58            descriptor as an argument, instead of the full path, thus allowing
  59            the interpreter to execute non-readable binaries. This feature
  60            should be used with care - the interpreter has to be trusted not to
  61            emit the contents of the non-readable binary.
  62      'C' - credentials. Currently, the behavior of binfmt_misc is to calculate
  63            the credentials and security token of the new process according to
  64            the interpreter. When this flag is included, these attributes are
  65            calculated according to the binary. It also implies the 'O' flag.
  66            This feature should be used with care as the interpreter
  67            will run with root permissions when a setuid binary owned by root
  68            is run with binfmt_misc.
  69      'F' - fix binary.  The usual behaviour of binfmt_misc is to spawn the
  70            binary lazily when the misc format file is invoked.  However,
  71            this doesn't work very well in the face of mount namespaces and
  72            changeroots, so the F mode opens the binary as soon as the
  73            emulation is installed and uses the opened image to spawn the
  74            emulator, meaning it is always available once installed,
  75            regardless of how the environment changes.
  78There are some restrictions:
  79 - the whole register string may not exceed 1920 characters
  80 - the magic must reside in the first 128 bytes of the file, i.e.
  81   offset+size(magic) has to be less than 128
  82 - the interpreter string may not exceed 127 characters
  84To use binfmt_misc you have to mount it first. You can mount it with
  85"mount -t binfmt_misc none /proc/sys/fs/binfmt_misc" command, or you can add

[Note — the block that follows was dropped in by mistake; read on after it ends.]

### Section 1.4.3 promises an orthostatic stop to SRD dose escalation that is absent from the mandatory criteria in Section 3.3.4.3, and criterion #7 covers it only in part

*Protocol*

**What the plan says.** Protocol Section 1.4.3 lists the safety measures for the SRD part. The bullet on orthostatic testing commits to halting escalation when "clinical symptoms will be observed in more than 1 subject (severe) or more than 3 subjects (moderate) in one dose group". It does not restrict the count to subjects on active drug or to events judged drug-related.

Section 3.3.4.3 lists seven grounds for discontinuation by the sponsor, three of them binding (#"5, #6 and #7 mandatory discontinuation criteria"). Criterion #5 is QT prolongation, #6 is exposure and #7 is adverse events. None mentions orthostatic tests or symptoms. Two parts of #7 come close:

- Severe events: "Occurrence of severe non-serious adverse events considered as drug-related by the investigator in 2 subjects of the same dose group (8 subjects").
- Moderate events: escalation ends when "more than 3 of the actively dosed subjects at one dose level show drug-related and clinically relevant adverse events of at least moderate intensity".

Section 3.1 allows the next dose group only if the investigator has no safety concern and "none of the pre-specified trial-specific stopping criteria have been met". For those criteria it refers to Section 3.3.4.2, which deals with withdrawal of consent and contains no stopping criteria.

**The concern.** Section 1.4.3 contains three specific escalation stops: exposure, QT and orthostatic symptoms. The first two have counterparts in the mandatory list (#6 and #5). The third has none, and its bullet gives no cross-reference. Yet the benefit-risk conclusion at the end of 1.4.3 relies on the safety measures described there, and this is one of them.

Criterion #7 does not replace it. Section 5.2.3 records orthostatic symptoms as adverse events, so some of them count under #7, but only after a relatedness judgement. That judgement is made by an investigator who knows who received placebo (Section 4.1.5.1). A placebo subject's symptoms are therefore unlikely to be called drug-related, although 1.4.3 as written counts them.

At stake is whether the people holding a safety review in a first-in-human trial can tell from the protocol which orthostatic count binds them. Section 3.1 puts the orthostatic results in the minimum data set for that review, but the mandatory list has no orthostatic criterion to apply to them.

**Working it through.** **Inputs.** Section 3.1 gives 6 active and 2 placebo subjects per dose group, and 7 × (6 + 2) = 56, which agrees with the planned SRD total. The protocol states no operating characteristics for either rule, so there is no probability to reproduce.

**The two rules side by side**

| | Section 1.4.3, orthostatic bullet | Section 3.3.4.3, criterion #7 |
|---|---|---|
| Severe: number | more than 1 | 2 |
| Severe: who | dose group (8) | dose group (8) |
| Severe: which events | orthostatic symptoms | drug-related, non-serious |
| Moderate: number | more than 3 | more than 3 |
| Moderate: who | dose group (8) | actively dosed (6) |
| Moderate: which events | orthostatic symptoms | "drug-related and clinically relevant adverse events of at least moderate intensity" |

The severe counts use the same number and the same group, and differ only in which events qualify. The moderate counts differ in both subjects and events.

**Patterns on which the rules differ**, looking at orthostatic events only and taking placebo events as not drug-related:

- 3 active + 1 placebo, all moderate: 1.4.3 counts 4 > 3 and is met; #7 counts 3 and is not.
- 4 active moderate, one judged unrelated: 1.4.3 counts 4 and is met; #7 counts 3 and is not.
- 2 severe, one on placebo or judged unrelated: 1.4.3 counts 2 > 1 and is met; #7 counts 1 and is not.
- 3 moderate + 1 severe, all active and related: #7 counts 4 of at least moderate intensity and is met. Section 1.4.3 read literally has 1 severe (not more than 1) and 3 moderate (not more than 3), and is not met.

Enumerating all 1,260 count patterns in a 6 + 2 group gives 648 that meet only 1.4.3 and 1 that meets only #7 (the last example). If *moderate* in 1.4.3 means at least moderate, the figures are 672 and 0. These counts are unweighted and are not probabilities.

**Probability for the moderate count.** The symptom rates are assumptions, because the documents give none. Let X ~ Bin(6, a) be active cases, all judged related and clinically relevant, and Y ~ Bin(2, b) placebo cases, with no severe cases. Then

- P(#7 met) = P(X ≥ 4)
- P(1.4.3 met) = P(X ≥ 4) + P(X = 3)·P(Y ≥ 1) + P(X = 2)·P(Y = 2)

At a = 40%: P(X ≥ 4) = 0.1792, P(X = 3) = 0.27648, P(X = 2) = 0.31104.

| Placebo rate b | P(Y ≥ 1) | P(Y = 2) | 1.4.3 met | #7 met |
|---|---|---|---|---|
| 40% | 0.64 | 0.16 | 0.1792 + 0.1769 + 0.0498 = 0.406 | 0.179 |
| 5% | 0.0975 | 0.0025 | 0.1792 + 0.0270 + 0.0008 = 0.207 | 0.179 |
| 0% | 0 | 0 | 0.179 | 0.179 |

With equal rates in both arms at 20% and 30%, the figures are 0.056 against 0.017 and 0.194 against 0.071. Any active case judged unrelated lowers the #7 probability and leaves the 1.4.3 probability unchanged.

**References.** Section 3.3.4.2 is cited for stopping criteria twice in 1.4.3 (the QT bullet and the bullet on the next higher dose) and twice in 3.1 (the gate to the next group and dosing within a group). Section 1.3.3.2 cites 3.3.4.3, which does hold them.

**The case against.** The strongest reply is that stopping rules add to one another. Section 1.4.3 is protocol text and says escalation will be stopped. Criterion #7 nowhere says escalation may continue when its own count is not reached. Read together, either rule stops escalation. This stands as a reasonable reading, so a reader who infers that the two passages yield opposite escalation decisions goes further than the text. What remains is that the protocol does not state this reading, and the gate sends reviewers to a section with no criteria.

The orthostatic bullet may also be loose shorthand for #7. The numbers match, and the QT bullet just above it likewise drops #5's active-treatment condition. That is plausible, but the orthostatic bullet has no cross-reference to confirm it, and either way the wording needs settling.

86a line "none  /proc/sys/fs/binfmt_misc binfmt_misc defaults 0 0" to your
  87/etc/fstab so it auto mounts on boot.
  89You may want to add the binary formats in one of your /etc/rc scripts during
  90boot-up. Read the manual of your init program to figure out how to do this
  93Think about the order of adding entries! Later added entries are matched first!
  96A few examples (assumed you are in /proc/sys/fs/binfmt_misc):
  98- enable support for em86 (like binfmt_em86, for Alpha AXP only):
  99  echo ':i386:M::\x7fELF\x01\x00\x00\x00\x00\x00\x00\x00\x00\x00\x00\x00\x02\x00\x03:\xff\xff\xff\xff\xff\xfe\xfe\xff\xff\xff\xff\xff\xff\xff\xff\xff\xfb\xff\xff:/bin/em86:' > register
 100  echo ':i486:M::\x7fELF\x01\x00\x00\x00\x00\x00\x00\x00\x00\x00\x00\x00\x02\x00\x06:\xff\xff\xff\xff\xff\xfe\xfe\xff\xff\xff\xff\xff\xff\xff\xff\xff\xfb\xff\xff:/bin/em86:' > register
 102- enable support for packed DOS applications (pre-configured dosemu hdimages):
 103  echo ':DEXE:M::\x0eDEX::/usr/bin/dosexec:' > register
 105- enable support for Windows executables using wine:
 106  echo ':DOSWin:M::MZ::/usr/local/bin/wine:' > register
 108For java support see Documentation/java.txt
 111You can enable/disable binfmt_misc or one binary type by echoing 0 (to disable)
 112or 1 (to enable) to /proc/sys/fs/binfmt_misc/status or /proc/.../the_name.
 113Catting the file tells you the current status of binfmt_misc/the entry.
 115You can remove one entry or all entries by echoing -1 to /proc/.../the_name
 116or /proc/sys/fs/binfmt_misc/status.
 122If you want to pass special arguments to your interpreter, you can
 123write a wrapper script for it. See Documentation/java.txt for an
 126Your interpreter should NOT look in the PATH for the filename; the kernel
 127passes it the full filename (or the file descriptor) to use.  Using $PATH can
 128cause unexpected behaviour and can be a security hazard.
 131Richard G√ľnther <>